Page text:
Gaby Dalkin: It was the first of those. I did not know what my message was. I actually didn’t know what it was for quite some time. I knew – actually, I don’t know if I knew exactly what I stood for for the first couple years. I remember right when I started the blog, I kept applying to be on Food Network’s “Next Food Network Star.” They would be like, “What’s your personal brand statement?” I literally couldn’t tell you. I could tell you today, but I couldn’t tell you back then.
It took quite a bit of time for me to really develop my voice and what I stood for. It was not until I started working with one of my mentors to hone in on the branding of “What’s Gaby Cooking?” I just word-vomited to her for like a week straight. She came back to me and she was like, “Well, Gaby, you’re this California girl-next-door that makes everything accessible.”
I said, “It was that easy, Laurie?”
“No.” But when you take a step back and you look at someone else’s messaging, it’s easy to look [and see] “Oh, all these things are what make Gaby Gaby, and here’s how to say it in a really eloquent way.”
Kirk Bachmann: I was going to say something about a mentor. Can you talk about that mentor or others?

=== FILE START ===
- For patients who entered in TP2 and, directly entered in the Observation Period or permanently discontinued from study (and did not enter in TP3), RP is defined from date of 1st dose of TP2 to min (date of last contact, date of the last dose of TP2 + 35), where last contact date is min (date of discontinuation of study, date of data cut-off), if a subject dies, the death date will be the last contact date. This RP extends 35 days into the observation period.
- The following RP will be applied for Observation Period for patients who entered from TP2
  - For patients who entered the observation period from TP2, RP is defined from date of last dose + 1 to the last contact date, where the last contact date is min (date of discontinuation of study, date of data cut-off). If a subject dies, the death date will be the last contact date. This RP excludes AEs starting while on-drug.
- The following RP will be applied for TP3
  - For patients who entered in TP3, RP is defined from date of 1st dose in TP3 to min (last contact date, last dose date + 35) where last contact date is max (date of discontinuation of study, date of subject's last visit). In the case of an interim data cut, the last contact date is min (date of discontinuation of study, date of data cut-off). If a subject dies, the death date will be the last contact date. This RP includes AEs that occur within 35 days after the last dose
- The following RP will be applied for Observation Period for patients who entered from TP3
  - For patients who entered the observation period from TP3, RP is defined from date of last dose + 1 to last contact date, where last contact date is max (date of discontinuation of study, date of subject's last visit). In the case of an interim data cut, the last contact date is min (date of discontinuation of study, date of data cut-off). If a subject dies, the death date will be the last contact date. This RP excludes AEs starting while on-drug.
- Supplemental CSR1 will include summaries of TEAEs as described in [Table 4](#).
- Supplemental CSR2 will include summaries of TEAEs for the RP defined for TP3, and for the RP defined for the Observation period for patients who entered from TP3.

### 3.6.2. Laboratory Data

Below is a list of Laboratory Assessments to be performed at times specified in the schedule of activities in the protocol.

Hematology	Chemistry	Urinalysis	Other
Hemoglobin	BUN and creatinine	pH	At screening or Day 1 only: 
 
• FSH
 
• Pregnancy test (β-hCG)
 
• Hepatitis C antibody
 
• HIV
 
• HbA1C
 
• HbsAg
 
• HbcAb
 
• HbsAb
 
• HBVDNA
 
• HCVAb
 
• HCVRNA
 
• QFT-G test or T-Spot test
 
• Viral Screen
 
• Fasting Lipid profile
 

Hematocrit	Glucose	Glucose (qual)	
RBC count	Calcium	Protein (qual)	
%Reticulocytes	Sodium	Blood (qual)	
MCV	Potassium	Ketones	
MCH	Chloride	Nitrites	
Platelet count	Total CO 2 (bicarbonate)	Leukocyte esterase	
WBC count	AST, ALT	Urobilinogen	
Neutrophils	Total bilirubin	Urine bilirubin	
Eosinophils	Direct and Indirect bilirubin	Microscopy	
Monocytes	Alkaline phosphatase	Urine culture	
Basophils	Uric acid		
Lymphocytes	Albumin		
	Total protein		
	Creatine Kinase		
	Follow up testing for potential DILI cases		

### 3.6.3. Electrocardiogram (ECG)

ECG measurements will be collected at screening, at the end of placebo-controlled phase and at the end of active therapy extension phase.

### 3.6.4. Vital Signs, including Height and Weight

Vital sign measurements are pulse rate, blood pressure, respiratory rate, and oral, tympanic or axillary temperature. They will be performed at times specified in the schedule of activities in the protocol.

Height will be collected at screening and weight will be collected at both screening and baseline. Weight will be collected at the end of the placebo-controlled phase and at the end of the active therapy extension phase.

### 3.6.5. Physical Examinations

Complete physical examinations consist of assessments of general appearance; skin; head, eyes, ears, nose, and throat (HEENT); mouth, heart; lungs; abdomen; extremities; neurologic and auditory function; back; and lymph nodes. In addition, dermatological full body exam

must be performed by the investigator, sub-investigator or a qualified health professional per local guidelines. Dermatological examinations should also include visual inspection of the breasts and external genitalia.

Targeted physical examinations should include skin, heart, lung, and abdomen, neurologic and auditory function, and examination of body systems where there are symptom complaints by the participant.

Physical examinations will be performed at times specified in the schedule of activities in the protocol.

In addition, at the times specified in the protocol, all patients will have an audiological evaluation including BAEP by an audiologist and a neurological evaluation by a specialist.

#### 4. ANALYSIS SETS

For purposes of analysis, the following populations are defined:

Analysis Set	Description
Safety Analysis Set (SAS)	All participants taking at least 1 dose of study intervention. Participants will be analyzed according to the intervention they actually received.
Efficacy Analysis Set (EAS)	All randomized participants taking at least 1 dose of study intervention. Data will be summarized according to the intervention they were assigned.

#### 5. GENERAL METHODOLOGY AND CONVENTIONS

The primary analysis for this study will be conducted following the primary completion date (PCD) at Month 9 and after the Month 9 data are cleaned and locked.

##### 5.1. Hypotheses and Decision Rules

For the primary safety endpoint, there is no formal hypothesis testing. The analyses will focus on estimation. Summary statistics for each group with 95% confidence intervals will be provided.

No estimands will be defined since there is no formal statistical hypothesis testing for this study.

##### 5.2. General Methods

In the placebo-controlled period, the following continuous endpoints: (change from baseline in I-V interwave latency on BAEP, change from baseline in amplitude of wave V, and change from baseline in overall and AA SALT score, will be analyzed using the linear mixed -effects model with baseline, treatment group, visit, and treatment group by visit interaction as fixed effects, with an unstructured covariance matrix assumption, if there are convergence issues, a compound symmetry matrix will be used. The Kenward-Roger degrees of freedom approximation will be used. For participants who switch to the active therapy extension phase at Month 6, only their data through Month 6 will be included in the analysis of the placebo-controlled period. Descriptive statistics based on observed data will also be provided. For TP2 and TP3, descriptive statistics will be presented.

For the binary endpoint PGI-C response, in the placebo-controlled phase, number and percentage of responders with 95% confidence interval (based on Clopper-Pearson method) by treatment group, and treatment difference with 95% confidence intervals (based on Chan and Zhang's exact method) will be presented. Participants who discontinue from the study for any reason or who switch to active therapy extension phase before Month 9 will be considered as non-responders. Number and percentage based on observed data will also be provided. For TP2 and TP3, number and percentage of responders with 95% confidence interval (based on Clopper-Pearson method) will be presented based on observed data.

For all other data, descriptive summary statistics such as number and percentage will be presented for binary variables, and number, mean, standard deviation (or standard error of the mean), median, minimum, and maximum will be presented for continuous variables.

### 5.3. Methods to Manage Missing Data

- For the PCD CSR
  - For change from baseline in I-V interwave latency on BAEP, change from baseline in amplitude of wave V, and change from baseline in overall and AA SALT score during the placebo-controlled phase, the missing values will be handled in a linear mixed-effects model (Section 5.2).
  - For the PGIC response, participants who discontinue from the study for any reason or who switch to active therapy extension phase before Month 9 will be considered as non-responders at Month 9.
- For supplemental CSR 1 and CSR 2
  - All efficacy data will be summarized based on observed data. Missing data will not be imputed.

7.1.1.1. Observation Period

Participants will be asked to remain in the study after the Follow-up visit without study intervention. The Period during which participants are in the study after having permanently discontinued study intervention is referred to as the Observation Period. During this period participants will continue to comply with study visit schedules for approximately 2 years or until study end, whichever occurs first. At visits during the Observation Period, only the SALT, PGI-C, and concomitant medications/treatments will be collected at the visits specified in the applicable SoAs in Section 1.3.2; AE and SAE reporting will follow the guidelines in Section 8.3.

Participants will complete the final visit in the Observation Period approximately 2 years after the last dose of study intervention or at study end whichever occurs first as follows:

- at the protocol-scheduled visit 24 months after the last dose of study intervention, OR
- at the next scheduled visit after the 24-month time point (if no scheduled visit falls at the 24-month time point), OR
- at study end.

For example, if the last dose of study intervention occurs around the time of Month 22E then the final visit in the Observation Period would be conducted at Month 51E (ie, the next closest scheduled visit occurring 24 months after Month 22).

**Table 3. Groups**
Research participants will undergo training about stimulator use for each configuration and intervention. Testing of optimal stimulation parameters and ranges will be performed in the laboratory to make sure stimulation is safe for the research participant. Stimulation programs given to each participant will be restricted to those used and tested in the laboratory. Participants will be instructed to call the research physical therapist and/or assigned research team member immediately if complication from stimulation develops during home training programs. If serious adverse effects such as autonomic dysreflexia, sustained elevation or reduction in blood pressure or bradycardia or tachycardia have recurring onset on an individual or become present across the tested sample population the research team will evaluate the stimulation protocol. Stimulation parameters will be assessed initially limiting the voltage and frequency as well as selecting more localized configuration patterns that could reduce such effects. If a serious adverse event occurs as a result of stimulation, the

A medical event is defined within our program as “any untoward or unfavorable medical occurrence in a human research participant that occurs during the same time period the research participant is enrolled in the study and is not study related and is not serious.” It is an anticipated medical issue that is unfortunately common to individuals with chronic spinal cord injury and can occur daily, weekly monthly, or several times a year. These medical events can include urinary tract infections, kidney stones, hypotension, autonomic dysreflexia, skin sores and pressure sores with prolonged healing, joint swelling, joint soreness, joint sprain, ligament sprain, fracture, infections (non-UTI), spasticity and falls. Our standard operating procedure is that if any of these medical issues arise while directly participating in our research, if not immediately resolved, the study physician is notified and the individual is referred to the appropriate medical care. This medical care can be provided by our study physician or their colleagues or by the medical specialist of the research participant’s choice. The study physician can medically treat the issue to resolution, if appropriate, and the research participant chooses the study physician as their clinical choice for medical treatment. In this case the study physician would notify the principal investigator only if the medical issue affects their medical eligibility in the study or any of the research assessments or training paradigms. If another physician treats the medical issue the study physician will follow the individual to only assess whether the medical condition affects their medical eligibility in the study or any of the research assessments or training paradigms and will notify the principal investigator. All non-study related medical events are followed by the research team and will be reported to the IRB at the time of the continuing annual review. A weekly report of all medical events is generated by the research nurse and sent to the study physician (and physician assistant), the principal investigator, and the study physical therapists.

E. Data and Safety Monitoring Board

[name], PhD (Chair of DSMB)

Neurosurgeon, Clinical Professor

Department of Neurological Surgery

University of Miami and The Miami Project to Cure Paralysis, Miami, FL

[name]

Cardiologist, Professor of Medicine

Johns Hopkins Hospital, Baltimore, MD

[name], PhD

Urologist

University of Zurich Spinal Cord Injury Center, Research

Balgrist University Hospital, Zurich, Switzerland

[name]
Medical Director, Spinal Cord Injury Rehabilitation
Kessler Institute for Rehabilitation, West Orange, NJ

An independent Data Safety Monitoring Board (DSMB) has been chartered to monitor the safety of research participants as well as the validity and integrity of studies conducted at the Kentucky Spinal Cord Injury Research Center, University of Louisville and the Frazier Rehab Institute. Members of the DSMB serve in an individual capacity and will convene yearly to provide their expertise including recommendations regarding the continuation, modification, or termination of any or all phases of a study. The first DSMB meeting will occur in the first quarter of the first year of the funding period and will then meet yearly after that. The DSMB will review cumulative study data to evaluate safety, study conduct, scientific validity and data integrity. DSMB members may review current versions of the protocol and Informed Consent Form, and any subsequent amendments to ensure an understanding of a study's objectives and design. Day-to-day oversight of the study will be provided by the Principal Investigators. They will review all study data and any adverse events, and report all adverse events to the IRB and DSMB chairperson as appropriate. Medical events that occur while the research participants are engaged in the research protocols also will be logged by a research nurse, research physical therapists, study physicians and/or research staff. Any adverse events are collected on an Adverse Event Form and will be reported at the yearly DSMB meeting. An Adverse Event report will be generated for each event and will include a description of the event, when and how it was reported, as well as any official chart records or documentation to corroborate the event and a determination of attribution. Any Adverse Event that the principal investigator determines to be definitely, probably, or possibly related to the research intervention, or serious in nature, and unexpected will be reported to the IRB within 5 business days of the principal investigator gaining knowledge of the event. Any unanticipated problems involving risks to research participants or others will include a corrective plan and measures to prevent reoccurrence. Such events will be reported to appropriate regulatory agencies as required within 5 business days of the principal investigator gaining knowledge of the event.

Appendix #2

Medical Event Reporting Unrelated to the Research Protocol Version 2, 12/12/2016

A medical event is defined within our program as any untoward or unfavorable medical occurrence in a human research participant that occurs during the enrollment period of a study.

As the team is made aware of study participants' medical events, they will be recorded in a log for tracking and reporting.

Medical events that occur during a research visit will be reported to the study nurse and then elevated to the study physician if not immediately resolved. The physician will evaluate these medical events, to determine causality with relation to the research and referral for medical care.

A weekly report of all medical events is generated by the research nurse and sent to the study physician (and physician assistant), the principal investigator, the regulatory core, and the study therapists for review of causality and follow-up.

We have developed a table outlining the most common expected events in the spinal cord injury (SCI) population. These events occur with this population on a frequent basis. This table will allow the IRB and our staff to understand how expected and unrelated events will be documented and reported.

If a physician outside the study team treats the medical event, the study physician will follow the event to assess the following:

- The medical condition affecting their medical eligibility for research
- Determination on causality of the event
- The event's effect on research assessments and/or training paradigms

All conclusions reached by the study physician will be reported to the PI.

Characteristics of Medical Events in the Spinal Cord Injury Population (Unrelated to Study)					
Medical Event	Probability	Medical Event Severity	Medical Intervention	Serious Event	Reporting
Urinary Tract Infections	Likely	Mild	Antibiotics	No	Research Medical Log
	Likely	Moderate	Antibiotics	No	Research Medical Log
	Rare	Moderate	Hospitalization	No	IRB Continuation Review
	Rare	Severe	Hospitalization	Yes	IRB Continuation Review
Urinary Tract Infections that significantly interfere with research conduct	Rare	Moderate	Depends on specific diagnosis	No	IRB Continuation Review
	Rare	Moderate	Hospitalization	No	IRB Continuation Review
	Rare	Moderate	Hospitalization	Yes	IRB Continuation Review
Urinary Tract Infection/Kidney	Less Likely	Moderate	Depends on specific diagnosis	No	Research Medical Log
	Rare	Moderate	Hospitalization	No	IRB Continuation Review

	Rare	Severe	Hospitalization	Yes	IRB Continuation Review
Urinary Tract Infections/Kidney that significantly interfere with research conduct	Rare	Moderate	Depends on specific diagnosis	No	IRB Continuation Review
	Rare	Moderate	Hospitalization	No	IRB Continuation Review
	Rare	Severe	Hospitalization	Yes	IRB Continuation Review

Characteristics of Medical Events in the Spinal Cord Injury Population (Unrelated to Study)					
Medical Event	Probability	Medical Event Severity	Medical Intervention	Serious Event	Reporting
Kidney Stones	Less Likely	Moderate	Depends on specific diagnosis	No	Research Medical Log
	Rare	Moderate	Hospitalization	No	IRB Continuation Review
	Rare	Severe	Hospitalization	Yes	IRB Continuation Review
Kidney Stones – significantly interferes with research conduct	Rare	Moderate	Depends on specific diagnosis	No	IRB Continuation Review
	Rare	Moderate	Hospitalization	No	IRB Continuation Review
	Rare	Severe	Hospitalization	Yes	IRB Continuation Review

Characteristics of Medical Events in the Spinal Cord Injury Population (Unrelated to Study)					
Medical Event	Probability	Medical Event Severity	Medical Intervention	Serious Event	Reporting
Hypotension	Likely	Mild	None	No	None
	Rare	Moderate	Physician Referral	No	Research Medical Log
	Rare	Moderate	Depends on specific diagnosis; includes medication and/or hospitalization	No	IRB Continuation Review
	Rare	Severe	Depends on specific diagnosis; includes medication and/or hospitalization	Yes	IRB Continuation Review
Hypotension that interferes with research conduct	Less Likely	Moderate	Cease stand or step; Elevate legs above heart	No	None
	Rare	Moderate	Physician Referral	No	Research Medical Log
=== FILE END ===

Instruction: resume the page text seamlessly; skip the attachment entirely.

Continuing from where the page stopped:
Gaby Dalkin: I’ve had a lot of incredible mentors in my life. Laurie Buckle is one of them. She used to work in the publishing side of the world. She was at Meredith – all the “Better Homes & Gardens”, all that kind of stuff. She was at Bon App [Bon Appetit]. I don’t remember. She came from the publishing side of things. She is probably a little bit younger than my mom and really helped me develop what “What’s Gaby Cooking?” was as far as writing it down on paper and putting the message out there. I could keep those nuggets of information in my brain every time I’m writing a blog post, every time I’m on a TV show. What am I trying to say? What’s my story and what’s my brand?
I’ve had other really incredible mentors. Janet Hayes, who is the CEO over at Crate & Barrel has been a huge mentor of mine and a giant cheerleader. I think that’s a really important part of finding your footing in a career, looking up to people and asking them if they can chat and help and grab a coffee. You can bounce ideas off of them. I feel very fortunate that I have a lot of those people in my life.
Kirk Bachmann: Oh, I love that.